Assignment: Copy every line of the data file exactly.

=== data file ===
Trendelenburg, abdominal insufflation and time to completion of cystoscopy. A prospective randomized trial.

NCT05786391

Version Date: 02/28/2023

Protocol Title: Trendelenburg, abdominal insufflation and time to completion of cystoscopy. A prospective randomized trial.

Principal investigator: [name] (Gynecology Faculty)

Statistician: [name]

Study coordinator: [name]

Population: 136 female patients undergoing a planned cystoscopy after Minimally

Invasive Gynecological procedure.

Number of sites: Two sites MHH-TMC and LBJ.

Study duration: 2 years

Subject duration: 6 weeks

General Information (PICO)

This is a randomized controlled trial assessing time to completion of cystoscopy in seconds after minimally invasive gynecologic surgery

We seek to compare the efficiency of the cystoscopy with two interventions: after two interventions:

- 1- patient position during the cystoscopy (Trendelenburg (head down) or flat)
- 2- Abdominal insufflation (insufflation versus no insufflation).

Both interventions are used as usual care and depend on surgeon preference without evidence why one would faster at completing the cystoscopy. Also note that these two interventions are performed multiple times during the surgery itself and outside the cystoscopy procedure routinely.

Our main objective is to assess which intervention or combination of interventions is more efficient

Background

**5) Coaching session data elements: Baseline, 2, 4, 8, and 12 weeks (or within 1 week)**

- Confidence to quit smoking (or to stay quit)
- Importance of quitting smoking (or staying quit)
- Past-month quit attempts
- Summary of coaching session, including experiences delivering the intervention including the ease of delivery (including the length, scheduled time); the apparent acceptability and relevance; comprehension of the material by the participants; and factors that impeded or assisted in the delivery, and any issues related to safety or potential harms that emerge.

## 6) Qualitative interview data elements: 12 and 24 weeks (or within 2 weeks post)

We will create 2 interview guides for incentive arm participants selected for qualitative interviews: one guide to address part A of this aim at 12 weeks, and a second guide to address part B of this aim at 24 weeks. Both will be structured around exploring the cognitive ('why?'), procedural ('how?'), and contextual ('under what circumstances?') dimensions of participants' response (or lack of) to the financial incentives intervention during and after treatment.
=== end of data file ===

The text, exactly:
Trendelenburg, abdominal insufflation and time to completion of cystoscopy. A prospective randomized trial.

NCT05786391

Version Date: 02/28/2023

Protocol Title: Trendelenburg, abdominal insufflation and time to completion of cystoscopy. A prospective randomized trial.

Principal investigator: [name] (Gynecology Faculty)

Statistician: [name]

Study coordinator: [name]

Population: 136 female patients undergoing a planned cystoscopy after Minimally

Invasive Gynecological procedure.

Number of sites: Two sites MHH-TMC and LBJ.

Study duration: 2 years

Subject duration: 6 weeks

General Information (PICO)

This is a randomized controlled trial assessing time to completion of cystoscopy in seconds after minimally invasive gynecologic surgery

We seek to compare the efficiency of the cystoscopy with two interventions: after two interventions:

- 1- patient position during the cystoscopy (Trendelenburg (head down) or flat)
- 2- Abdominal insufflation (insufflation versus no insufflation).

Both interventions are used as usual care and depend on surgeon preference without evidence why one would faster at completing the cystoscopy. Also note that these two interventions are performed multiple times during the surgery itself and outside the cystoscopy procedure routinely.

Our main objective is to assess which intervention or combination of interventions is more efficient

Background

**5) Coaching session data elements: Baseline, 2, 4, 8, and 12 weeks (or within 1 week)**

- Confidence to quit smoking (or to stay quit)
- Importance of quitting smoking (or staying quit)
- Past-month quit attempts
- Summary of coaching session, including experiences delivering the intervention including the ease of delivery (including the length, scheduled time); the apparent acceptability and relevance; comprehension of the material by the participants; and factors that impeded or assisted in the delivery, and any issues related to safety or potential harms that emerge.

## 6) Qualitative interview data elements: 12 and 24 weeks (or within 2 weeks post)

We will create 2 interview guides for incentive arm participants selected for qualitative interviews: one guide to address part A of this aim at 12 weeks, and a second guide to address part B of this aim at 24 weeks. Both will be structured around exploring the cognitive ('why?'), procedural ('how?'), and contextual ('under what circumstances?') dimensions of participants' response (or lack of) to the financial incentives intervention during and after treatment.